What was so special about the Carrizo Plain National Monument that made you study the biodiversity of the San Joaquin Desert?

Carrizo Plain National Monument is the largest remaining patch of San Joaquin desert. So much of this area has been developed or disturbed in some way, this is one of the few places you can see what California was like in the past. For many San Joaquin species like leopard lizards and kit fox, this is the largest piece of habitat they have left.

In particular, you had an aim observe the blunt-nosed leopard lizard – why are you so interested in this species? Are there challenges capturing footage of cold blooded species like reptiles? Before you set up your cameras, how likely did you think it would be to capture footage of them?

As an endangered species the blunt-nosed leopard lizard needs all the help it can get to survive as a species. Reptiles have been captured by camera traps in several other studies, and other members of our lab have captured images of them before so we were not worried about the technique. The real question was how large was the population of lizards in the area. We knew there were leopard lizards in the area but didn’t know how many. We thought we would get images but were sure how many.

The amount of data collected reached over 400,000 images and about 250 Gb of data once compressed. In your author video you say it takes a long time to process these types of images, so can you explain a little what this process currently is? Once you have the data processed, what are the challenges been in analyzing it?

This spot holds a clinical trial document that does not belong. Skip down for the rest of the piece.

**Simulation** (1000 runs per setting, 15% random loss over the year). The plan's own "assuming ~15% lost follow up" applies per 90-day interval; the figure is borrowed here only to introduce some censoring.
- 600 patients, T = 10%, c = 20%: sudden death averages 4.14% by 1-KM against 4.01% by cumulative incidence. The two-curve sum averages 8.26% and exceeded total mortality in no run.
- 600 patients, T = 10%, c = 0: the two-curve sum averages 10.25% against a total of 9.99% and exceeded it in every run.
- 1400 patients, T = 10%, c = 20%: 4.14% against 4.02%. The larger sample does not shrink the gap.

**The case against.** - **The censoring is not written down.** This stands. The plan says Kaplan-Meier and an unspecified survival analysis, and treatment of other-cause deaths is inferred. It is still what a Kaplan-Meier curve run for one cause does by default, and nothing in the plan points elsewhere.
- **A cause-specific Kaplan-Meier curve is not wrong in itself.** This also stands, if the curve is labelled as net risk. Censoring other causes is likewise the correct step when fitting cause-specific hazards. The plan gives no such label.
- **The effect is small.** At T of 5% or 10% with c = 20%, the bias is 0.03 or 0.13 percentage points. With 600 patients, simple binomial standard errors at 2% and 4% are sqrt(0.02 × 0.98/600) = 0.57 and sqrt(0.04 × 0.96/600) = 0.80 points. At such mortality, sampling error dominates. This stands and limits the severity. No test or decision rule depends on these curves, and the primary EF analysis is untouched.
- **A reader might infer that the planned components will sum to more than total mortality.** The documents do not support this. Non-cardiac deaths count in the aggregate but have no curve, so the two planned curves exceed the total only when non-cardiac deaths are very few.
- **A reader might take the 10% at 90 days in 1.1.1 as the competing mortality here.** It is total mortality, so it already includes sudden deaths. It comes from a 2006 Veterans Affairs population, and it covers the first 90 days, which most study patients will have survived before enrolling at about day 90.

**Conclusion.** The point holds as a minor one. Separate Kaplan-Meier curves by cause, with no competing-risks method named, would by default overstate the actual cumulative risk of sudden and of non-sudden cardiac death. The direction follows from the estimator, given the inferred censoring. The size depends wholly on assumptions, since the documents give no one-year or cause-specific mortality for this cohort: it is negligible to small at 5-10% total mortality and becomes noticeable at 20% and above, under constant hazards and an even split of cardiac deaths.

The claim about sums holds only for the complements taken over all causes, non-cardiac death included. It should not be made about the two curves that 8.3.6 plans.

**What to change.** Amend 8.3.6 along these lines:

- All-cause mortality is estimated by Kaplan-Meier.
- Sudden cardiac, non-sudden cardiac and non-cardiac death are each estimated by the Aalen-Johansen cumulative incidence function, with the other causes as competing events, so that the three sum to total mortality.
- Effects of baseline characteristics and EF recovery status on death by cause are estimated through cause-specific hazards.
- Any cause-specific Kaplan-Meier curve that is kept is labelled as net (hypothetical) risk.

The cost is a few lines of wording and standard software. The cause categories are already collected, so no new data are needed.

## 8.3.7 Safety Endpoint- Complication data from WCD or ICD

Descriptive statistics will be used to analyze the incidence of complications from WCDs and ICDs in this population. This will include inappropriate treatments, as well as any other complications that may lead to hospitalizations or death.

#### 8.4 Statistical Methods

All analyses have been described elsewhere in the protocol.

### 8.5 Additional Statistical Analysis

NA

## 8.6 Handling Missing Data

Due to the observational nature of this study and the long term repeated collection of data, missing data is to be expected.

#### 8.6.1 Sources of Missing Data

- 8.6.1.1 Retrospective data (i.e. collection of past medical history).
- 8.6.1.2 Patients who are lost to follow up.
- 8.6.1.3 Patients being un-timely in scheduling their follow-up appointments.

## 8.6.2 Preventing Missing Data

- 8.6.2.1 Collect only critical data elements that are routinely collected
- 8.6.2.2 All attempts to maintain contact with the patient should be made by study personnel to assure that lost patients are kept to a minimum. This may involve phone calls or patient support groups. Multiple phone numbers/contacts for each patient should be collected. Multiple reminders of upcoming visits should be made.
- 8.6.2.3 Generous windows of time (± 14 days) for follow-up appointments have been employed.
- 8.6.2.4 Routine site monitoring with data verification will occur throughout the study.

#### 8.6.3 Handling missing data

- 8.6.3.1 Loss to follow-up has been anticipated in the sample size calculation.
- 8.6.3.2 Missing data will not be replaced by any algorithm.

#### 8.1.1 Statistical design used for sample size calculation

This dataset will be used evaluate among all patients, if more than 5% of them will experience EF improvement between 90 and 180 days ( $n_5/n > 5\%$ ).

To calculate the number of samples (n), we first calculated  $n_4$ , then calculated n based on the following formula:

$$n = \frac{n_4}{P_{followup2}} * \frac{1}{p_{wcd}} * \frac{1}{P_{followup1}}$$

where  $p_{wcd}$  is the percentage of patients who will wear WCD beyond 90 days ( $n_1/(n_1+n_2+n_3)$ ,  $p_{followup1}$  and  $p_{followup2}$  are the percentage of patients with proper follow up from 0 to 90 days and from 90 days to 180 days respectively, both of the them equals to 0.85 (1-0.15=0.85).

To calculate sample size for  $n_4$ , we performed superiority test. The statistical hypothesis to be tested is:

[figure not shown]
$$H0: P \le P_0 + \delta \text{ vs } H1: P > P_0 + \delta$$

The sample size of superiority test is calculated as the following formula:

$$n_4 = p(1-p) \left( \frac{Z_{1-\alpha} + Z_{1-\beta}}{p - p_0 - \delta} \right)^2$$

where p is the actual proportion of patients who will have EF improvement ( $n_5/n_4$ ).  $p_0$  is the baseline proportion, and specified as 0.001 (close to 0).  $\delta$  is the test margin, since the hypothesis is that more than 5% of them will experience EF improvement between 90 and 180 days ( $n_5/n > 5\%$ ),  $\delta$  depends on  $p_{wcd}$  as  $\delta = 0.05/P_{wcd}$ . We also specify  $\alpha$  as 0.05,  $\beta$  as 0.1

The process is very simple: look at the picture and find the tan lizard against the tan background. The challenging part is how long it takes. 400,000 images takes a long time to go through and you have to take your time. You don’t want to miss any animals and most of the species in the area are pretty cryptic. Once you have determined what images are positive hits you have presence/absence data for your species. Depending on the design of your study and what other data you have collected you can look at habitat use, species distribution, and in some cases behavior.

What about the challenges in sharing it? Other attempts to share large-scale animal trap datasets had complained that there are no archiving systems available for storing the raw images, but this example shows it is possible. What do you hope others will do this data?

The challenges in sharing it are making sure the images are organized in a fashion that is understandable to others, and the size of the files, which affects upload time (long) and storage needed (a lot).

We hope this data will be useful to anyone studying similar species or doing research in the same area. Anything that makes this dataset’s findings more useful or helps to protect these species and this area is welcome.